The broker-dealer industry is entering a period of historic change, one that is witnessing fundamental shifts in investor and advisor demographics and attitudes—and in the very nature of the advice model itself. Yesterday’s advice model presented a simple choice for investors. They could do it themselves using online tools and resources and a discount broker, or they could work with an advisor on whom they relied to varying degrees for advice, planning and investment selection. But today we are seeing a significant convergence of the two models.
The phenomenon is being driven by “validators,” our term for investors who want the benefits of having an advisor but also want to be more involved in the relationship and with their money. Discounters are responding with what I call the Do-It-Yourself 2.0 model (DIY 2.0): scalable advice enabled by an integrated mix of robust planning tools, one-to-one relationships and powerful websites, all working together seamlessly. DIY 2.0 is particularly attractive to Gen X and Y investors, who tend to be more tech-savvy and less trusting than previous generations.
Now it is time for broker-dealers to consider engineering a similar transformation, to explode the current advisor model and replace it with Advisor 2.0 and the New Advice Code. Doing so would set the industry up to capture a tremendous opportunity that is starting to unfold. Advisor 2.0 offers an unprecedented opportunity to leapfrog DIY 2.0 by taking the core of the broker-dealer model—the advisor—and combining it with the best of the discount model—online tools and channel integration—to offer a superior version of scalable, repeatable advice.
Investors’ strong embrace of DIY 2.0 underlines the compelling need for Advisor 2.0. By one measure, organic growth at discounters that have adopted the newer paradigm was triple that of conventional wirehouse broker-dealers last year. Clearly, investors are voting with their wallets. The sweet spot for the Advisor 2.0 model is the 27% of investors who consider themselves validators and essentially want the best of both worlds—an advisor plus all the technology available from the discounters.
Revolutionizing the broker-dealer advice model and creating Advisor 2.0 won’t be easy, but the success of some National Financial clients demonstrates that it can be done. The New Advice Code hinges on five key areas:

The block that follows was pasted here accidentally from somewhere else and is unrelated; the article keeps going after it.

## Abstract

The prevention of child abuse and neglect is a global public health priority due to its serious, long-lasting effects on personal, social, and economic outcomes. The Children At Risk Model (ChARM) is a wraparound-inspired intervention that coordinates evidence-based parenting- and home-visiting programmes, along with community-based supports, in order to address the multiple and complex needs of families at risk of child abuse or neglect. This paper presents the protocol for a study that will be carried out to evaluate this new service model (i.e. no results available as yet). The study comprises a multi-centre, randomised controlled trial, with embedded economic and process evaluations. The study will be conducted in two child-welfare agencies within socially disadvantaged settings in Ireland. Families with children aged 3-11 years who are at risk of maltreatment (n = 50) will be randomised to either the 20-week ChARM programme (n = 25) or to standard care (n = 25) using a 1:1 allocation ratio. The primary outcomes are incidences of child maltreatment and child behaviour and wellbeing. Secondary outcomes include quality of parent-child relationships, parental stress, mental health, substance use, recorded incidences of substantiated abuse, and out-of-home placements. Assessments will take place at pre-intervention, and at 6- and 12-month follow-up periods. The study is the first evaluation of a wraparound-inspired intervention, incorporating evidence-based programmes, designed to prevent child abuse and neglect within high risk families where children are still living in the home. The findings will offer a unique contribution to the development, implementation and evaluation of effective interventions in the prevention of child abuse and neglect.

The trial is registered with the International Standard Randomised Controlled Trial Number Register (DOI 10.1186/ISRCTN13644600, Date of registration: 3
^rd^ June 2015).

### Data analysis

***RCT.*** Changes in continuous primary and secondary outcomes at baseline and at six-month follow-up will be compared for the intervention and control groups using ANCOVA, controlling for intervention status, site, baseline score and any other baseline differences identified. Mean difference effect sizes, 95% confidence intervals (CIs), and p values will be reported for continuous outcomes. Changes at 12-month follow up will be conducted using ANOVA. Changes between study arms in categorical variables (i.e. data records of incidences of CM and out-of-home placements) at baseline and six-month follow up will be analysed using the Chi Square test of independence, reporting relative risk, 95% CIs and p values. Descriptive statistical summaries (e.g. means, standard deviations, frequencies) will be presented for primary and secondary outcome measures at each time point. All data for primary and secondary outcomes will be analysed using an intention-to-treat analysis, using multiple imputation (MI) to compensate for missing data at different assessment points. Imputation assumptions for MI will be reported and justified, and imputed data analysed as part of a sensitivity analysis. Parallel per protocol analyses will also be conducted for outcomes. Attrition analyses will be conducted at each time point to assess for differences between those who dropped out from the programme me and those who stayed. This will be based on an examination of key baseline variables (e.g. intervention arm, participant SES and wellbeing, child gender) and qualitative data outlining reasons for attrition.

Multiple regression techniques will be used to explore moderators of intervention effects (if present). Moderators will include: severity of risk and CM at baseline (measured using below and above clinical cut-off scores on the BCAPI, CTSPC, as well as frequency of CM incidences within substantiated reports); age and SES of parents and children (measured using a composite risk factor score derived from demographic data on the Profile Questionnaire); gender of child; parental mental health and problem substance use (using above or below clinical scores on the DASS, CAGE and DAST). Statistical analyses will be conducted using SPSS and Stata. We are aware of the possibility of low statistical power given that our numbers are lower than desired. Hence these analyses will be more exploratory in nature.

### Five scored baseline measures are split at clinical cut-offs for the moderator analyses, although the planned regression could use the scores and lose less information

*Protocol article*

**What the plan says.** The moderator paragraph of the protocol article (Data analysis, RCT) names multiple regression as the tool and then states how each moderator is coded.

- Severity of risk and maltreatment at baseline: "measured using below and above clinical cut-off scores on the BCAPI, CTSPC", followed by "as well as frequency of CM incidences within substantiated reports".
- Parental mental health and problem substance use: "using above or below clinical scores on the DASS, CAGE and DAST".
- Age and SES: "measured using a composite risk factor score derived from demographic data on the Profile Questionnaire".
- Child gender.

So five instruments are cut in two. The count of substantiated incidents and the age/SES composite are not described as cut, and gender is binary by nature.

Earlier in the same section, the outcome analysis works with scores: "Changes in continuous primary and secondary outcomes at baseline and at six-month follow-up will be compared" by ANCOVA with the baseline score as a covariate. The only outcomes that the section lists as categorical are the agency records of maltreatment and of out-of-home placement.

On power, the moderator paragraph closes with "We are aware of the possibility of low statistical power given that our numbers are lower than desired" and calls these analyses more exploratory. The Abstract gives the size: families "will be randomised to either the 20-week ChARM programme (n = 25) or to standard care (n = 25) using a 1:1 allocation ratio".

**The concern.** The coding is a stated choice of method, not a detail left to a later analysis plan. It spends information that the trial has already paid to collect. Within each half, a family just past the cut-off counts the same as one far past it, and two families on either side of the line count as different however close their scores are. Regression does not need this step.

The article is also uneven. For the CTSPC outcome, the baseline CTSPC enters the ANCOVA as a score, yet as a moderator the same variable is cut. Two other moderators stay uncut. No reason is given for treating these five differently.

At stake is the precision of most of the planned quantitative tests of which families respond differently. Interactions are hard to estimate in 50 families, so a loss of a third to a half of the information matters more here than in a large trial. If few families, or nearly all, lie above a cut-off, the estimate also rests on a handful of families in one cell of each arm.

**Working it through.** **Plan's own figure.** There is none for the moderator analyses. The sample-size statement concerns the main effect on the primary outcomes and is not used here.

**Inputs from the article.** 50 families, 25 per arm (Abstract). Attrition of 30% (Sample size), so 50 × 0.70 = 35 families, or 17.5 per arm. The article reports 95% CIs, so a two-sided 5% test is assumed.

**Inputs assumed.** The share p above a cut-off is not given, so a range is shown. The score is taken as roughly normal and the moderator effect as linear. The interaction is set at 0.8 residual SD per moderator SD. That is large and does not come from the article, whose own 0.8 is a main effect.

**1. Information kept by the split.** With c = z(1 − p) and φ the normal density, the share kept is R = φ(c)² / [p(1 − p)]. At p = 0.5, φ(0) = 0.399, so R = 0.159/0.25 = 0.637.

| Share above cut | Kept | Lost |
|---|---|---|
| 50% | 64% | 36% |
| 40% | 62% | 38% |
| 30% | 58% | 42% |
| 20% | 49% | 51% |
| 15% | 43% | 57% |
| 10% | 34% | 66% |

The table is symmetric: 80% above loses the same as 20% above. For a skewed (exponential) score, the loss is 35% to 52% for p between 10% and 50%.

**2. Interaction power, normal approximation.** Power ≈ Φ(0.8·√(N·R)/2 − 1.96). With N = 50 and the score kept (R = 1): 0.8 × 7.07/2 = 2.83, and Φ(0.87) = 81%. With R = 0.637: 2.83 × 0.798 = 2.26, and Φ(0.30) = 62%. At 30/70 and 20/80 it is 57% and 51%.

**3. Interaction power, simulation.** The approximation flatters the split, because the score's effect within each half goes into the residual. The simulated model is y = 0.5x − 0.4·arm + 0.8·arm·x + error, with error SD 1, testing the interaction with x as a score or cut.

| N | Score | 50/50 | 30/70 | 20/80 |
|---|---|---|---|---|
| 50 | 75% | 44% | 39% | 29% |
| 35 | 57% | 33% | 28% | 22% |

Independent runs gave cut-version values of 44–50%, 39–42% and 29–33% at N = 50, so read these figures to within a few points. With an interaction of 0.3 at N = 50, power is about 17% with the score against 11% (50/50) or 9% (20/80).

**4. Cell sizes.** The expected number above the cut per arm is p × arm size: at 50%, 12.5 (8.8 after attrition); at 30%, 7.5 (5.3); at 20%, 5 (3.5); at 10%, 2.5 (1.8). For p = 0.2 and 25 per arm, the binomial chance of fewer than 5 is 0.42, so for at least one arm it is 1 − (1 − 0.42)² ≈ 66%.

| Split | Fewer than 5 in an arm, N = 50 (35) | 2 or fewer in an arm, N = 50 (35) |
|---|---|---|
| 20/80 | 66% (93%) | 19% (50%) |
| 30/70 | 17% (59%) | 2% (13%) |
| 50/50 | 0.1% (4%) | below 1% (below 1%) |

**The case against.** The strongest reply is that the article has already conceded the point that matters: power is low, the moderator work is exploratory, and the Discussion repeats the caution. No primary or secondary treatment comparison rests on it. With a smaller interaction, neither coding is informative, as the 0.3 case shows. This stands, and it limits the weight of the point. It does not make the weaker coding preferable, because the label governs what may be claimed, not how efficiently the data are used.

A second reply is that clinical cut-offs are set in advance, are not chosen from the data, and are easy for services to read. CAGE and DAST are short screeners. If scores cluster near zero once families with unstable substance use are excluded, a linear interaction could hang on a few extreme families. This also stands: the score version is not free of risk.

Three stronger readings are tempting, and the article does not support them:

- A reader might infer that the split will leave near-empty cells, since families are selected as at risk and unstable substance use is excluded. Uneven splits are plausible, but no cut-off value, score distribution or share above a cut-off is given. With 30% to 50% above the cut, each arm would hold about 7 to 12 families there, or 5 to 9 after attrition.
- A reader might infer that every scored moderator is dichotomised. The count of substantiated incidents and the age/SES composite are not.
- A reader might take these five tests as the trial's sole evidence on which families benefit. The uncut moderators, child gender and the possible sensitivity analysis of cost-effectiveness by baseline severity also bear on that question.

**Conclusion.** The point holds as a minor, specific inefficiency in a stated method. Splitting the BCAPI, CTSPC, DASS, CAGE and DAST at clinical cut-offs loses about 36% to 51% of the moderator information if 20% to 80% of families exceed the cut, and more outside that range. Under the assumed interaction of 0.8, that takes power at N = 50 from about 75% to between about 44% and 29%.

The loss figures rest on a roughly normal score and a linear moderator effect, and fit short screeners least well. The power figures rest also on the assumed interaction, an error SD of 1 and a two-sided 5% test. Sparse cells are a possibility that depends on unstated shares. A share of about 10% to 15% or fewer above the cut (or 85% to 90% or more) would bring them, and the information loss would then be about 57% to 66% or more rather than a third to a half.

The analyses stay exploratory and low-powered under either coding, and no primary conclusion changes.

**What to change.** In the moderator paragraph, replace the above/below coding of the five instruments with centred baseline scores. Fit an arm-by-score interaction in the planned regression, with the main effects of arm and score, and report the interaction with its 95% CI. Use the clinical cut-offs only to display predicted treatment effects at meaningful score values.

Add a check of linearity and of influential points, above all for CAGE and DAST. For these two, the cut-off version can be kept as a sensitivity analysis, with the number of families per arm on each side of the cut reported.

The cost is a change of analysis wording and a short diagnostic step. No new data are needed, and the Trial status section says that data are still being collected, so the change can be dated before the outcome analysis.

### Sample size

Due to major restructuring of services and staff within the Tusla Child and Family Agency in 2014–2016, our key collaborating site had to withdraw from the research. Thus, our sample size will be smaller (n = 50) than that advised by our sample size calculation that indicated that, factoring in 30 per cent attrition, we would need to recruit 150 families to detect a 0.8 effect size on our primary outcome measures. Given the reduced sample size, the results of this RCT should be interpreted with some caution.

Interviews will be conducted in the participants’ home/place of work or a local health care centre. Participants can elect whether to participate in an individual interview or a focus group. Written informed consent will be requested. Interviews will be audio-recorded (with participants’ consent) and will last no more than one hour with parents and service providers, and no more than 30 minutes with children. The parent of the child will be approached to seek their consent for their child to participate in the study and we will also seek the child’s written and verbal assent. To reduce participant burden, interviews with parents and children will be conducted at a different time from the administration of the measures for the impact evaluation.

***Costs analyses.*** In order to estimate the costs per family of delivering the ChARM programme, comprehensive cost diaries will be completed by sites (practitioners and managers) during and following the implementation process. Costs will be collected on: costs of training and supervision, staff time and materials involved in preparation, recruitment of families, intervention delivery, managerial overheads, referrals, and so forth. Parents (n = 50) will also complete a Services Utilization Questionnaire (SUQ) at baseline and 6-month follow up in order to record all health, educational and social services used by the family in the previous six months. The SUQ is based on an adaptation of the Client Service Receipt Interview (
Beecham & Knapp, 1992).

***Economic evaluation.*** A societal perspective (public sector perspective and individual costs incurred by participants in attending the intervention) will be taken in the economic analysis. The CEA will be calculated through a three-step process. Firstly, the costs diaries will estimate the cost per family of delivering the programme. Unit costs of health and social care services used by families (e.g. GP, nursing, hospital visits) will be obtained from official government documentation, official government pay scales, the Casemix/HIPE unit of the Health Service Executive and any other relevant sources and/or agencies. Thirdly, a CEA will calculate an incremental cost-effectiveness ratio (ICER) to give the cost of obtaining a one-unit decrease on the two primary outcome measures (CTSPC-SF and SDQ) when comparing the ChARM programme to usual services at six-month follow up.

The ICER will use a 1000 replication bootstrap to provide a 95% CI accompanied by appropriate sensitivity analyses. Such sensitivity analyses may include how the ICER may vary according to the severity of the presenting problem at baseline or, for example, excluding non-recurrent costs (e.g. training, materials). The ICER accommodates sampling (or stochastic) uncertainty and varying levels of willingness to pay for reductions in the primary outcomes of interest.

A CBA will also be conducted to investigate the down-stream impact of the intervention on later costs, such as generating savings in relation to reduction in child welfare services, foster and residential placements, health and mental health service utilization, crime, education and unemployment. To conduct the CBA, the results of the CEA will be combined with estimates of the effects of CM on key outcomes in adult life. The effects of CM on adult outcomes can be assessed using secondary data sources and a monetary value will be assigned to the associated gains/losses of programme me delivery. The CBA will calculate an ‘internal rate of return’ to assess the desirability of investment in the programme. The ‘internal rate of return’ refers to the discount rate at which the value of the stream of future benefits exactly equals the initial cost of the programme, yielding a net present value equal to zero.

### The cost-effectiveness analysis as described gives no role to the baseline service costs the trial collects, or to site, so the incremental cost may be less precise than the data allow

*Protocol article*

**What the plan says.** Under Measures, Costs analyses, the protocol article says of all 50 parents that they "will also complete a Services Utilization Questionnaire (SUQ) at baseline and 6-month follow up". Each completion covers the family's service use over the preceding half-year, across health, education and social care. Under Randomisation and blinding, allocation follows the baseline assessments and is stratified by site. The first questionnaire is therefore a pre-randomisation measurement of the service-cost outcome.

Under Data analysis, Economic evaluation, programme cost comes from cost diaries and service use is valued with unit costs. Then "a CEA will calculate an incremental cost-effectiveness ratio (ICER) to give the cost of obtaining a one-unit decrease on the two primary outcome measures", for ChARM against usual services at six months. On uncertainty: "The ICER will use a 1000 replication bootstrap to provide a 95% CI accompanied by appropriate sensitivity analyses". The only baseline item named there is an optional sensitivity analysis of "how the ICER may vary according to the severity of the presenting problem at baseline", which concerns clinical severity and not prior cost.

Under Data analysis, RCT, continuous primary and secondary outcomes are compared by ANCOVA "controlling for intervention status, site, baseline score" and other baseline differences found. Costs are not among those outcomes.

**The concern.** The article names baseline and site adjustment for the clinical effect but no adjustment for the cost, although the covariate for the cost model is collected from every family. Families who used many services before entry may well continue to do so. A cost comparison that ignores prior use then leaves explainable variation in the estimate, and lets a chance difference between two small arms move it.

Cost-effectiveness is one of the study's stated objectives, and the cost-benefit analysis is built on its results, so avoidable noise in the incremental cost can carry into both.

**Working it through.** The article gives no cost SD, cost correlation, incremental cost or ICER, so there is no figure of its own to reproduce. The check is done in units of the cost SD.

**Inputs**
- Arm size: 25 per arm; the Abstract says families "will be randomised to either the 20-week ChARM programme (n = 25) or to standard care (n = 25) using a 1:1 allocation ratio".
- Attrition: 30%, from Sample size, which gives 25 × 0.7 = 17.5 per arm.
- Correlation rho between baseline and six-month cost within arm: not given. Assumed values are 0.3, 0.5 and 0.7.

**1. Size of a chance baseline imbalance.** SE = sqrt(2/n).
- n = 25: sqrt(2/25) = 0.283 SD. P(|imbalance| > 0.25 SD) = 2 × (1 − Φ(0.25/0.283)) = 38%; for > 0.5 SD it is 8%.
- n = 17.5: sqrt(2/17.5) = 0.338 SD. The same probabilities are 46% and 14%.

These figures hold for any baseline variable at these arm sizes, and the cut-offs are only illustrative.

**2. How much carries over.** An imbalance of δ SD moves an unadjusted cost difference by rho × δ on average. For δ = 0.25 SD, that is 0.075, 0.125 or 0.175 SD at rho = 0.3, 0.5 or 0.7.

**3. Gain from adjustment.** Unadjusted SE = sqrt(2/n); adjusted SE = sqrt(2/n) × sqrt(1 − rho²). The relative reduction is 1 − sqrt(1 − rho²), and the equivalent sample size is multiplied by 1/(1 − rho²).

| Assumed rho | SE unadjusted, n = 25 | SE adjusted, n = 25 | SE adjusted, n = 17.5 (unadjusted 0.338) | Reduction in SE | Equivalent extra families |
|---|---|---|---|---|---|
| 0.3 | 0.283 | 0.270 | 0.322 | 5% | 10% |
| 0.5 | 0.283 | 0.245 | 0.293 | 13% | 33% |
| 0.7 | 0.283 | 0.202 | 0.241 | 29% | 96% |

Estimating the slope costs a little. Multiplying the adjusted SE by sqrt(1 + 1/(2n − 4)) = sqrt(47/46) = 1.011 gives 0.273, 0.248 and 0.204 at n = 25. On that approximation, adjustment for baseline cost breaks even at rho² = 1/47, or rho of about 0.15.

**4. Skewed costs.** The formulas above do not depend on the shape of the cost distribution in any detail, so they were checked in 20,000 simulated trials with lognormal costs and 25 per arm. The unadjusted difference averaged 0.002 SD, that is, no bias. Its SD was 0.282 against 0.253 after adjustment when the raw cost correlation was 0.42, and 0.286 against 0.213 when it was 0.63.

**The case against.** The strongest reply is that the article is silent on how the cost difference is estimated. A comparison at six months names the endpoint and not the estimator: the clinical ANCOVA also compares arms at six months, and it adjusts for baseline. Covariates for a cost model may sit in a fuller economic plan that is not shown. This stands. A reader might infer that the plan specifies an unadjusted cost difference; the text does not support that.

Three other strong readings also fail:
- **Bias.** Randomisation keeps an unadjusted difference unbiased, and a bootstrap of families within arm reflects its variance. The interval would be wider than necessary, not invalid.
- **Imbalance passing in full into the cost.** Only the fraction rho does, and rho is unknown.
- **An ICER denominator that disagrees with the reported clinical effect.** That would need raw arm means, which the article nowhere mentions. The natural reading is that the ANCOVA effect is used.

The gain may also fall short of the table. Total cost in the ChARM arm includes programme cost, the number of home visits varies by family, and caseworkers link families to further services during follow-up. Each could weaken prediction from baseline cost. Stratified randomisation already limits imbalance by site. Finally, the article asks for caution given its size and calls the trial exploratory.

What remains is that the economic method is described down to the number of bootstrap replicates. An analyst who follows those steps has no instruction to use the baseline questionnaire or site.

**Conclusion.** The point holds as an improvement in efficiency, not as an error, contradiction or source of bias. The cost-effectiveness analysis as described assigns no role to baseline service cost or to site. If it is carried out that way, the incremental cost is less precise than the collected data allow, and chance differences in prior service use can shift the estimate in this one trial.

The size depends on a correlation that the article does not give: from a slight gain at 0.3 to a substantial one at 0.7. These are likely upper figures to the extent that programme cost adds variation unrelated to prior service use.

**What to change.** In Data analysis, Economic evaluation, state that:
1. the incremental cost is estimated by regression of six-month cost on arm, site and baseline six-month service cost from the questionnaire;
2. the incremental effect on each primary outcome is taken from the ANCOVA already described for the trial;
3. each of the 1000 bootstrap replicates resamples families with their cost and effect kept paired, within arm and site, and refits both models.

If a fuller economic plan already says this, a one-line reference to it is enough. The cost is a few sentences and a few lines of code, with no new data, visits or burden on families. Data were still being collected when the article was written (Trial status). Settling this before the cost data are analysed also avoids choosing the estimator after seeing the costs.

- Being laser-focused on your strategy. Broker-dealers should consider reinventing themselves but within the context of who they are. You can’t be all things to all investors.
- Putting the investor at the epicenter. The focus seems invariably to get pulled onto the advisors in our business, but the most critical path to winning demands a deep understanding of the end investor and a business model designed to meet their needs.
- Transforming your advisors. The disruption in advice consumption patterns already evident will only intensify as the next generation of investors displaces their parents. Broker-dealers who transform their advisors to support the new advice model are likely to benefit most from this disruption.
- Cracking the product code. Broker-dealers should think about offering more simplified products that help control risk for skittish investors. The shift of $1 trillion in assets from equities to bonds over the past four years and investors’ increasing favor of fixed income speak volumes about the need for this.
- Driving operational excellence. Broker-dealers should work to increase the efficiency of their infrastructures in order to enable advisors to provide scalable advice.
In part two of this series, I will look at how broker-dealers can help their representatives transform themselves to embrace Advisor 2.0 and the New Advice Code.